One high school's approach to reducing drug abuse
It's 8:40 a.m. The final, long, yellow school bus, now empty, is still at the front door of Northside public high school here. Outside, two lanes of commuter cars whiz southward toward downtown Atlanta, passing elegant homes set well back behind trees now barren of most leaves.
Inside the school, the last few students rush to beat the 8:45 bell that signals the start of another school day.
Four years ago the starting bell would find many students still not in class.The tardiness rate was high. So were some of the students. Students smoked marijuana fairly openly, according to students and administrators. "The drug scene was kind of heavy," recalls one senior who himself used drugs then. "It wasn't just marijuana, it was LSD, Quaaludes, Coke [cocaine], PCP [Angel Dust], and Speed [amphetamines]. There was a good deal of selling going on [at school]. The big thing was to stock up for the weekend."
"It was a zoo," says English teacher Rosemary Lockard. With the lack of discipline and kids always running into class late, "we couldn't teach," she says.
Northside High Principal Willam Rudolph describes the environment he found when he arrived in 1977 as "open and permissive."
But things have changed since then.
A firm school policy against drugs, the insistence by parents on discipline and academic reforms, and the cooperation of students have had a major effect on Northside High School.
At a time when drugs and student discipline are still major problems in many schools across the nation, at Northside:
* Open drug use has been halted. Anyone found with drugs is apprehended and turned over to the police.
* Tardiness and absenteeism has been cut drastically. Parent volunteers began calling homes to tell parents their child was absent or late and to verify excuses.
* Enrollment in foreign languages and physics has increased about 25 percent during the past several years. Student "apathy" was widespread, says Mr. Rudolph. Many were taking the easiest courses, he says, so the school began encouraging enrollment in more challenging programs.
* Academic performance, already improving before Rudolph's arrival, has continued to climb on statewide tests, though it has declined slightly on scholastic aptitude tests.Northside, with some 1,200 students, remains slightly below national norms by both measures. About 75 percent of Northside graduates go on to a two- or four- year colleges.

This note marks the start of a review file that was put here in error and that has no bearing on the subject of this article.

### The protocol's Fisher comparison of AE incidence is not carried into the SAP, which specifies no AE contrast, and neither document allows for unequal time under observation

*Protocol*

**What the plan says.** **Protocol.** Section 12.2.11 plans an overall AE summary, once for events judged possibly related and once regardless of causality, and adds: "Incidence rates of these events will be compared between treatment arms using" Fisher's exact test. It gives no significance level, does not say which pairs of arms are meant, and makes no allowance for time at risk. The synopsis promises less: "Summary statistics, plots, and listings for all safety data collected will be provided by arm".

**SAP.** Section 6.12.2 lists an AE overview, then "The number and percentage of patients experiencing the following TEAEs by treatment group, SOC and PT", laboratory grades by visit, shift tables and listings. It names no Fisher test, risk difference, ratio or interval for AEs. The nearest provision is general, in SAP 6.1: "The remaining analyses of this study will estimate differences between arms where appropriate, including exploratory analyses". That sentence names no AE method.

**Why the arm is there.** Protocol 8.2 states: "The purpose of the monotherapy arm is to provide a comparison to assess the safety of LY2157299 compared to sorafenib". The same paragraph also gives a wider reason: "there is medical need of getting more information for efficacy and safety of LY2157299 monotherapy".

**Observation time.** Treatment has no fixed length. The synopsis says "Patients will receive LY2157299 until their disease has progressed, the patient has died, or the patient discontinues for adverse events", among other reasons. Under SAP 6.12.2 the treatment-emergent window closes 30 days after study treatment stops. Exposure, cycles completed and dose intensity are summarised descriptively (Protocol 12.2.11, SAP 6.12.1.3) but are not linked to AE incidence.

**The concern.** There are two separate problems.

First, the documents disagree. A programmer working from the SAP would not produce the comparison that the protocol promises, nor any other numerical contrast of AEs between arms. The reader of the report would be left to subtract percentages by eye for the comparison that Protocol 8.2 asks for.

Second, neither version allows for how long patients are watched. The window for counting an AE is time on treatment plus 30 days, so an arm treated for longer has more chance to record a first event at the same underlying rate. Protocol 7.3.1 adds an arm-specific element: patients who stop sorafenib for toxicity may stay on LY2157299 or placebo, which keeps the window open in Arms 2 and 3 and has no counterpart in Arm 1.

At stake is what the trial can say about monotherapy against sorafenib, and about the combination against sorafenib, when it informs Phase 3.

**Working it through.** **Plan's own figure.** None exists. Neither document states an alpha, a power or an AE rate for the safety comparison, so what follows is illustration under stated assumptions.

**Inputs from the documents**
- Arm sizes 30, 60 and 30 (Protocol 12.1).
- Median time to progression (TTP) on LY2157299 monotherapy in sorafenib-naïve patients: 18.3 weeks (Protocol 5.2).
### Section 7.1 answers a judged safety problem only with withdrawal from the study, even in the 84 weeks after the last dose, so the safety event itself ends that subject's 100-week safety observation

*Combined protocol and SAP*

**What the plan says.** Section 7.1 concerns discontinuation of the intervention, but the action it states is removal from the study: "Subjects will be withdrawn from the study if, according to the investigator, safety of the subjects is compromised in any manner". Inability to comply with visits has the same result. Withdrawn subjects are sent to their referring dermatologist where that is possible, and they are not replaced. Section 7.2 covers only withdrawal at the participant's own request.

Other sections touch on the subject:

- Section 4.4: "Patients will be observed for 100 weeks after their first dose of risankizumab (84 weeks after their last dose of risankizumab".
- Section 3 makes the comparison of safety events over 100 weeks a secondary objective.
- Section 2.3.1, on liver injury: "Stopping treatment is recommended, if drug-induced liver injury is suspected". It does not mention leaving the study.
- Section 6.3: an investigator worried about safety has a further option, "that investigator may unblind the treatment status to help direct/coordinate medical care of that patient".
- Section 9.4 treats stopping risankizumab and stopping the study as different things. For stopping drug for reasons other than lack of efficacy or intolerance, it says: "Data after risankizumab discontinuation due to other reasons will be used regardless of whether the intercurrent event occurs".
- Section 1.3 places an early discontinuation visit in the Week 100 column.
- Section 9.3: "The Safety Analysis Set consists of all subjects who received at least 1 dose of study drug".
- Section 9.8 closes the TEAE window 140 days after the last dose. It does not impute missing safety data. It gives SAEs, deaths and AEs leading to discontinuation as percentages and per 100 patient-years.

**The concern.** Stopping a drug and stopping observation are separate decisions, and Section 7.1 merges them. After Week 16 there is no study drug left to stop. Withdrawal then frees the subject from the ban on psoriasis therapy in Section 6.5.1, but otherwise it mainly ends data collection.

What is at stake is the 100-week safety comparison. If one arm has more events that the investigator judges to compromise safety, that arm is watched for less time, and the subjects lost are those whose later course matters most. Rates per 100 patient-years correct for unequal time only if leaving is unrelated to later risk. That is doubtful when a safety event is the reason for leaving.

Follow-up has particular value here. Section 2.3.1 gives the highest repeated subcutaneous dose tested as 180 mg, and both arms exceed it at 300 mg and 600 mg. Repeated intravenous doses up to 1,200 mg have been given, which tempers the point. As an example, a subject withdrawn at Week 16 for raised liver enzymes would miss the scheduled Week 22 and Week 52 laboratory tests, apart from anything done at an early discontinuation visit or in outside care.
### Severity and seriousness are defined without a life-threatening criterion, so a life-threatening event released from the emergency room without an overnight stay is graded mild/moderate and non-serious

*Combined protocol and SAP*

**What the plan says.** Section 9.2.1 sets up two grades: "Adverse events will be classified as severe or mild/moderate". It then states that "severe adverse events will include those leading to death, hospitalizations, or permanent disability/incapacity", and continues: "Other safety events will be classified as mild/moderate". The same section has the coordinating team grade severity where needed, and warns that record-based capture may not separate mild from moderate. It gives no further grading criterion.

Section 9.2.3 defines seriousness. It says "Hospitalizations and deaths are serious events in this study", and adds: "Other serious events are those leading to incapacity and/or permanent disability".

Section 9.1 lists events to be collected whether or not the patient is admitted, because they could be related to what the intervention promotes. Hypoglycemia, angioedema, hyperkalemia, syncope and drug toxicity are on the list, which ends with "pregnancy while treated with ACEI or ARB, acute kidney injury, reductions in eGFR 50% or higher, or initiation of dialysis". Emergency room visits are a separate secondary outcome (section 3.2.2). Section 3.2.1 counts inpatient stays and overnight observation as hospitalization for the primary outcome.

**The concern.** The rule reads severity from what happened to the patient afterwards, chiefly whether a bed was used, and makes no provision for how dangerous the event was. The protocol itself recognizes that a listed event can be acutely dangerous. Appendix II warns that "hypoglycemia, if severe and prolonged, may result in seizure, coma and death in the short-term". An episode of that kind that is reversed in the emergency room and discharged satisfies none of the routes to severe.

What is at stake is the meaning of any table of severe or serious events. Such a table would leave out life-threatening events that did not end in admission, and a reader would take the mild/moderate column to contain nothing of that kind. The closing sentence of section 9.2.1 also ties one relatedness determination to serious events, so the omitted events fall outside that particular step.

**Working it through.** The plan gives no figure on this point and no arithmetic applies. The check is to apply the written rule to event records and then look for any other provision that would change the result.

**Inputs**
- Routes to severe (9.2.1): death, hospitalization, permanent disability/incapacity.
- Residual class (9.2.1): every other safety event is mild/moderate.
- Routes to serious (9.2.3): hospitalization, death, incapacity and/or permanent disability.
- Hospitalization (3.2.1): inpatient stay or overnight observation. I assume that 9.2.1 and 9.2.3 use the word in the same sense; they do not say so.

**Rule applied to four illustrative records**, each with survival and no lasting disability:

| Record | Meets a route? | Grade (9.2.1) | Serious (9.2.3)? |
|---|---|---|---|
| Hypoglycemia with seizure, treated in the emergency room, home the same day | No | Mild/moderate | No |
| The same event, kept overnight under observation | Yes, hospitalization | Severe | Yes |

* With few exceptions, black and white students continue to get along well, offering what Rudolph says is "absolute proof" that integration can work. Integration is "necessary" for students to learn to respect "different value systems," he says.Half the students at Northside are black; most of them are bused under a voluntary program. Most affluent families in nearby neighborhoods send their children to private schools.
* A highly acclaimed School for the Performing Arts, draws talented students to Northside from all parts of the city.
Parents played a key role in fighting the drug use among Northside students. Beginning with just four mothers, they met among themselves to learn drug abuse facts.
"If you don't know what you're talking about, the kids can talk circles around you," says one of the mothers, Rosellen Amisano.
Then the parents jointly imposed 10 p.m. weeknight curfews and no-drug rules on their children. Because their children's friends were being hit with the same rules at the same time, parental enforcement was easier, says Mrs. Amisano, who helped launch the effort.
The parents were helped by Georgia State University Prof. Thomas J. Gleaton, whose Parent Resources Institute for Drug Education [University Plaza, Georgia State University; Atlanta, 3003], sends information packets to parents.
Marijuana use among Northside students is far from ended, say Rudolph, Mrs. Amisano, and students interviewed at random at the school. But its use has been driven "underground" and may in fact be much less frequent than in the past.
Some students grumble about the increased discipline, and still others welcome it.
"Things were getting unreasonable," says a class officer of the past behavior o f many students.